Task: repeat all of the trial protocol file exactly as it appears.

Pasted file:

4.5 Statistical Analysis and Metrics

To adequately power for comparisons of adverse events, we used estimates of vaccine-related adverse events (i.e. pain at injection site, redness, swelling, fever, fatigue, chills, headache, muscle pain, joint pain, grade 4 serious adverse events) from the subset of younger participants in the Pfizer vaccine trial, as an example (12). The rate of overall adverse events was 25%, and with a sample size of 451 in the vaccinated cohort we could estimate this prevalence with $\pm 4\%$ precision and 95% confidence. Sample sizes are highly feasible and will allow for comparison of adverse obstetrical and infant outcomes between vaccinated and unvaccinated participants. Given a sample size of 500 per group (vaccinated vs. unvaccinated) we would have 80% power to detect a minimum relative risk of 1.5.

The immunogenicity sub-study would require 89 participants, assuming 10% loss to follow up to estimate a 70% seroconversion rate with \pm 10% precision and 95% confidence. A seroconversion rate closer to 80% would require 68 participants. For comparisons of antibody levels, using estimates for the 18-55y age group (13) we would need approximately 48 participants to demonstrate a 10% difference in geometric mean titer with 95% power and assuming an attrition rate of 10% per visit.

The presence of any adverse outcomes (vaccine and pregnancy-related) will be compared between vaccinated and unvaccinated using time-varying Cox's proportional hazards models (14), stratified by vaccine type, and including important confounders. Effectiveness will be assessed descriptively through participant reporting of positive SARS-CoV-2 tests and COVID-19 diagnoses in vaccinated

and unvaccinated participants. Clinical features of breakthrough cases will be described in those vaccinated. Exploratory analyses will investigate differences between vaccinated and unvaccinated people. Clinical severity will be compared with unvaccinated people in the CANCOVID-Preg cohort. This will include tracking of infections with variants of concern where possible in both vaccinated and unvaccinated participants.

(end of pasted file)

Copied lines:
4.5 Statistical Analysis and Metrics

To adequately power for comparisons of adverse events, we used estimates of vaccine-related adverse events (i.e. pain at injection site, redness, swelling, fever, fatigue, chills, headache, muscle pain, joint pain, grade 4 serious adverse events) from the subset of younger participants in the Pfizer vaccine trial, as an example (12). The rate of overall adverse events was 25%, and with a sample size of 451 in the vaccinated cohort we could estimate this prevalence with $\pm 4\%$ precision and 95% confidence. Sample sizes are highly feasible and will allow for comparison of adverse obstetrical and infant outcomes between vaccinated and unvaccinated participants. Given a sample size of 500 per group (vaccinated vs. unvaccinated) we would have 80% power to detect a minimum relative risk of 1.5.

The immunogenicity sub-study would require 89 participants, assuming 10% loss to follow up to estimate a 70% seroconversion rate with \pm 10% precision and 95% confidence. A seroconversion rate closer to 80% would require 68 participants. For comparisons of antibody levels, using estimates for the 18-55y age group (13) we would need approximately 48 participants to demonstrate a 10% difference in geometric mean titer with 95% power and assuming an attrition rate of 10% per visit.

The presence of any adverse outcomes (vaccine and pregnancy-related) will be compared between vaccinated and unvaccinated using time-varying Cox's proportional hazards models (14), stratified by vaccine type, and including important confounders. Effectiveness will be assessed descriptively through participant reporting of positive SARS-CoV-2 tests and COVID-19 diagnoses in vaccinated

and unvaccinated participants. Clinical features of breakthrough cases will be described in those vaccinated. Exploratory analyses will investigate differences between vaccinated and unvaccinated people. Clinical severity will be compared with unvaccinated people in the CANCOVID-Preg cohort. This will include tracking of infections with variants of concern where possible in both vaccinated and unvaccinated participants.